Fortuna scherzosa, after Telemann’s eponymous cantata, provides the textual framework
for the works recorded here: the subject matter is hope, yearning for fortune, fulfilment
and non-fulfilment, happiness and suffering. With her pure, straight and flexible voice,
Ina Siedlaczek expresses these diverse emotions with great authenticity. Her music-making
is historically informed, free and relaxed. Her interpretations are natural and, in the most
positive sense, simple.
Not only the texts of many Baroque cantatas and arias speak of Fortuna’s fickleness. A glance at music history
also reveals how unequally sympathy and success were distributed: many composers who were great
names during their own lifetimes later faded into obscurity; not because their works lacked quality, but due to
coincidences, or because they were eclipsed by the fame of their successors.
One of these composers was Philipp Heinrich Erlebach. His oeuvre comprised hundreds of works in nearly
all genres current at the time. During a fire, however, the great majority of his music was lost: only around
seventy of Erlebach’s works are known today. The occasion of the tercentenary of his death on 17 April 2014
will hopefully make them more famous once again.
Johann Ulich was released from complete oblivion only recently when some of his manuscripts were rediscovered.
Ulich had been Kapellmeister at the court of Zerbst between 1708 and 1742, and would therefore have
been an accomplished musical director and a versatile composer. It is thought that the majority of his oeuvre
was lost when the princes’ palace of Anhalt-Zerbst was destroyed during the Second World War.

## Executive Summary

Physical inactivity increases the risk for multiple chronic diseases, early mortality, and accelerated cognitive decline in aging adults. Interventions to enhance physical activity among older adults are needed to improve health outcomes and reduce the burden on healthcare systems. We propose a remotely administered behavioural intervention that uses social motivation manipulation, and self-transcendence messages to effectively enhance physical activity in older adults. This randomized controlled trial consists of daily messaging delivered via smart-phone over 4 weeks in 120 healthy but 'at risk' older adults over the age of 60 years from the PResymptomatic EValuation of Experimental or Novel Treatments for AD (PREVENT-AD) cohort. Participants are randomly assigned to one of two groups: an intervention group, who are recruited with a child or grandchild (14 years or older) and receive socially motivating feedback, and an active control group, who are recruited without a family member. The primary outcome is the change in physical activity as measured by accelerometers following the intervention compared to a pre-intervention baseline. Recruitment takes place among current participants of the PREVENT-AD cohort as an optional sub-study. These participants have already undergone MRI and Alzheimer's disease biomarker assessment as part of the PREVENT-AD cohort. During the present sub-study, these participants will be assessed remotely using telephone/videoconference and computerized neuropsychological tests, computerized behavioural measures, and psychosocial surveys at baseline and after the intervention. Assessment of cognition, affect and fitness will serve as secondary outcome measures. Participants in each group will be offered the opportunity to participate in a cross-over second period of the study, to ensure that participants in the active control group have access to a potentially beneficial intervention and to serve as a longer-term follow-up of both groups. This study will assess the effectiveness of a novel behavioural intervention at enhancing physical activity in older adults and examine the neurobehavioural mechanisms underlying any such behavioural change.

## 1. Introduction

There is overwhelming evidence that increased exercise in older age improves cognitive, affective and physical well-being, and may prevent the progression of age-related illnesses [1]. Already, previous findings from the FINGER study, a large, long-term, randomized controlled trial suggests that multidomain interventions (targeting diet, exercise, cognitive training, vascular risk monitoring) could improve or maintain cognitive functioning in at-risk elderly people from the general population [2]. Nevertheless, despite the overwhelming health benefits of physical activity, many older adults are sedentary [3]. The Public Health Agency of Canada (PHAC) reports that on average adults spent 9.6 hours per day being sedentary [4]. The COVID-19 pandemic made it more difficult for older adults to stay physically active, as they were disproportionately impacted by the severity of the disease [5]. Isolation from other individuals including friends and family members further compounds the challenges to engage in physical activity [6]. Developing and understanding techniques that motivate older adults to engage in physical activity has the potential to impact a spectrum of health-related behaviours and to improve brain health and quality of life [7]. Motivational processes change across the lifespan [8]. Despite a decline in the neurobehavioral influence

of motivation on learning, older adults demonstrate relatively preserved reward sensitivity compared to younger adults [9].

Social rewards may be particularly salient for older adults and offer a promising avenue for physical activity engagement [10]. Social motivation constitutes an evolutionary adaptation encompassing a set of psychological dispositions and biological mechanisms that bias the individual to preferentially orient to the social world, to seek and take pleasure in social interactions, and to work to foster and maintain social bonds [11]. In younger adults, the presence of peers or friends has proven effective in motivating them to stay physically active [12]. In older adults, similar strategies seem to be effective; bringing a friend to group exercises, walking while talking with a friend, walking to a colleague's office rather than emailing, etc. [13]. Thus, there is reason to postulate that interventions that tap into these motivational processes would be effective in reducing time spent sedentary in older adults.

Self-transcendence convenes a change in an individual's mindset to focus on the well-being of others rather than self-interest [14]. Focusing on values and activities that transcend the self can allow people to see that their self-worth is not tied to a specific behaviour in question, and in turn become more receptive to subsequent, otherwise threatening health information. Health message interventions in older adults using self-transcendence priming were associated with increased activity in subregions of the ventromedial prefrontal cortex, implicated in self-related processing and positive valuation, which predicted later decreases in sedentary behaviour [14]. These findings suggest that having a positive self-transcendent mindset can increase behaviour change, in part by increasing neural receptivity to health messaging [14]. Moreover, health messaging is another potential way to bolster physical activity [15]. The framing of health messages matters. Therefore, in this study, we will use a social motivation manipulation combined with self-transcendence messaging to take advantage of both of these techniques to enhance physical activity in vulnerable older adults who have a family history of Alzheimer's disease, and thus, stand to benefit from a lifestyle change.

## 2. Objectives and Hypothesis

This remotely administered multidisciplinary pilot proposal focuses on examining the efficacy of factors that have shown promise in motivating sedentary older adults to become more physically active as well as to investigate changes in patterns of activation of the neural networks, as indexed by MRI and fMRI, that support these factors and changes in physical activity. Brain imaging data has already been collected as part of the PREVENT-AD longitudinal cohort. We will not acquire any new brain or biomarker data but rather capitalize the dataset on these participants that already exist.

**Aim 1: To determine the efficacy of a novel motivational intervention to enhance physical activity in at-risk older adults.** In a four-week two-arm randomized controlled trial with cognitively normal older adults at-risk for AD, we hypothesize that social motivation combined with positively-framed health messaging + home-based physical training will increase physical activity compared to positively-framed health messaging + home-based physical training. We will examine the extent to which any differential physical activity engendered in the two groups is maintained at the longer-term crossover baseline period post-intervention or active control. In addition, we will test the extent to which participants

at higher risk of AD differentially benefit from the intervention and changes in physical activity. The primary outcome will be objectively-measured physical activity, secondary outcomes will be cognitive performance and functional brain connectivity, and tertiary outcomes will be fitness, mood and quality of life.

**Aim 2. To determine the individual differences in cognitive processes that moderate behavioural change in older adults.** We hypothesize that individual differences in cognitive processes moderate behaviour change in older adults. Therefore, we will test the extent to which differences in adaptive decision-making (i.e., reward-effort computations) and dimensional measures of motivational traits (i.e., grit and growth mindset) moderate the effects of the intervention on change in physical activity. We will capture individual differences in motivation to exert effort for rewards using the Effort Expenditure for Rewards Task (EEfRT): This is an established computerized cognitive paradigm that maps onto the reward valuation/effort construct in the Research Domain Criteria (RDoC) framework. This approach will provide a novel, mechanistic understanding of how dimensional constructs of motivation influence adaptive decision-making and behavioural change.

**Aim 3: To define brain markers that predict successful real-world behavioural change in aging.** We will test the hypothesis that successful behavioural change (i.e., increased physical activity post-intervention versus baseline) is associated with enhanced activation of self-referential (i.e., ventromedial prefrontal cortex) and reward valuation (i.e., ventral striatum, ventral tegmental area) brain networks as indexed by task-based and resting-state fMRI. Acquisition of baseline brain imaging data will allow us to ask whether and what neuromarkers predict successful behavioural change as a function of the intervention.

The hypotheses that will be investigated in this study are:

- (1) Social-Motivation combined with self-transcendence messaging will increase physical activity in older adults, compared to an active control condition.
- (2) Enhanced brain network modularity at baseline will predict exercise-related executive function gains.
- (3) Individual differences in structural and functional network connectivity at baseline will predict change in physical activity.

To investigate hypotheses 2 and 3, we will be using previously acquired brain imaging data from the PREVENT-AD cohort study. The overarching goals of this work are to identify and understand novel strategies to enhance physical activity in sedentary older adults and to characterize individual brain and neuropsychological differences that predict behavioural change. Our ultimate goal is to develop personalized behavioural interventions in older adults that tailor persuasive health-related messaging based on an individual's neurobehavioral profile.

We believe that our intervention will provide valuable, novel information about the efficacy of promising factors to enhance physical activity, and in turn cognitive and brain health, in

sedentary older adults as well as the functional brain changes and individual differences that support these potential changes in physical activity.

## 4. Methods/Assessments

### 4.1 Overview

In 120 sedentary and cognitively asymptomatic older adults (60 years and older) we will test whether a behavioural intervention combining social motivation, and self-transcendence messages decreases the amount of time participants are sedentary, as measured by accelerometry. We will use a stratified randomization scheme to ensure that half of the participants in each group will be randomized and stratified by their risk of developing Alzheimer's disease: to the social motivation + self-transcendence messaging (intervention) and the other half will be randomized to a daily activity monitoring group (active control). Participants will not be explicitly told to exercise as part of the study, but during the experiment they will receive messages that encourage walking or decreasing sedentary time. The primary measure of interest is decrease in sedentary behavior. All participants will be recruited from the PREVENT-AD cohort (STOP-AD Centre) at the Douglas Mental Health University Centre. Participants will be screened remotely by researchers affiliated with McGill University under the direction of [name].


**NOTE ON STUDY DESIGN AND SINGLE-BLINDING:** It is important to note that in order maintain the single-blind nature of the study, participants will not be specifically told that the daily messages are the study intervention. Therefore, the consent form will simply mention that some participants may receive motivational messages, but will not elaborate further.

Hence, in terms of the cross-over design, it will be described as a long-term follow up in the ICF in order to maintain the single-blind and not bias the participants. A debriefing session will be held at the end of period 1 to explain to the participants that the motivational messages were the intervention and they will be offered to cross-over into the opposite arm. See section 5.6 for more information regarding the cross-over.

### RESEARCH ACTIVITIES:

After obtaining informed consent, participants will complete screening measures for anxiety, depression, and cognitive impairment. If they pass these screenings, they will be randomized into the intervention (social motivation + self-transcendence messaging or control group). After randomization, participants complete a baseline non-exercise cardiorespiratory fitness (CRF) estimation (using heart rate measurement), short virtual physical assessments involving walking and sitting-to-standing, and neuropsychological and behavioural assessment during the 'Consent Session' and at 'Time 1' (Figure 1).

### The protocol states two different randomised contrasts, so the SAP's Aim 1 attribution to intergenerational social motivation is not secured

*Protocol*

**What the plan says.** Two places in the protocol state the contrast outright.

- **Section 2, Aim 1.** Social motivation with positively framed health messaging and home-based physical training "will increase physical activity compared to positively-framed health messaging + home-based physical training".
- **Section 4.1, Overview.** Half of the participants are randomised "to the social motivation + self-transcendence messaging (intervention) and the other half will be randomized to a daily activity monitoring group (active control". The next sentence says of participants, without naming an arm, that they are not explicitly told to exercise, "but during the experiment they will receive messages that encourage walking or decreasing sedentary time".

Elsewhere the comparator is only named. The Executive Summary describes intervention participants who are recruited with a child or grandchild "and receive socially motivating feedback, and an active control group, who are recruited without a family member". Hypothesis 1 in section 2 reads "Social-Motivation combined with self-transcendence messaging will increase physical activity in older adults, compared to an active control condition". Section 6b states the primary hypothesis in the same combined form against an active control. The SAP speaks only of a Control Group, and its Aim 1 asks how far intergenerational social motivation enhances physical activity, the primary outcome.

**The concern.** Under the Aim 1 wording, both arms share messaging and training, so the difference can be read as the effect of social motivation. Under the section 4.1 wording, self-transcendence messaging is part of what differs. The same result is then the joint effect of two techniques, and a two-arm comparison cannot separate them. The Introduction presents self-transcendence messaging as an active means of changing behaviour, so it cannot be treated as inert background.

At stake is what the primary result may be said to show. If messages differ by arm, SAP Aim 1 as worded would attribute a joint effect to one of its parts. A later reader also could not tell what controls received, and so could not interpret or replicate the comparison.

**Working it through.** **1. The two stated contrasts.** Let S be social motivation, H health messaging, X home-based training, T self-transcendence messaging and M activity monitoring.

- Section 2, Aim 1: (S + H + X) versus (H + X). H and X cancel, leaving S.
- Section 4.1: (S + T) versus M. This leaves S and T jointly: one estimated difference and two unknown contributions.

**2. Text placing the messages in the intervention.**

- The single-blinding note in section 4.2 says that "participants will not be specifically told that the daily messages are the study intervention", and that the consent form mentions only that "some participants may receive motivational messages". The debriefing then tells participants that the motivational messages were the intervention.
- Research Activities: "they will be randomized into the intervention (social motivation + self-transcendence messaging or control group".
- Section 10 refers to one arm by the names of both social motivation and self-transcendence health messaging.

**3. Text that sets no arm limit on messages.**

Georg Philipp Telemann, however, won fame during his lifetime and remains one of the most famous composers
of the Baroque era. But his cantata Fortuna scherzosa did not come to light until 1999 when the historic
music archive of the Berlin Sing-Akademie was rediscovered in Kiev (Ukraine), which included sixteen works by
Telemann that had, until then, been unknown.
At the age of around twenty-three, Johann Philipp Krieger already was Kapellmeister to a margrave; he
enjoyed forty-five years of employment as a widely-known and famous Kapellmeister at the art-loving court at
Saxe-Weißenfels, leaving behind a legacy of around 2500 compositions. Nonetheless, he is largely forgotten
today as only a fraction of his compositions has survived.
Ina Siedlaczek’s interpretations are deeply moving, not least thanks to an audible match between her personal
philosophy and the over-riding message of this SACD. She received a wide-ranging musical education from
an early age, learning the violin, viola, piano and organ. In addition to her singing studies, where her teachers
included Heidrun Luchterhandt (Heidelberg) and Prof. Vera Scherr (Mannheim), she completed a music therapy
course with a diploma in Heidelberg.
As a soloist, Ina Siedlaczek is in great demand both as an oratorio singer and as a consort singer. Alongside
the classical oratorio repertoire, one of her particular interests is historically informed interpretation of vocal
music of the era before Johann Sebastian Bach. She regularly assembles programmes of this repertoire, including
solo cantatas. She works closely with ensembles who have also specialised in this period. Ina Siedlaczek is regularly
invited by renowned music festivals and undertakes concert tours across Europe. Numerous CD and radio
recordings document her creative work.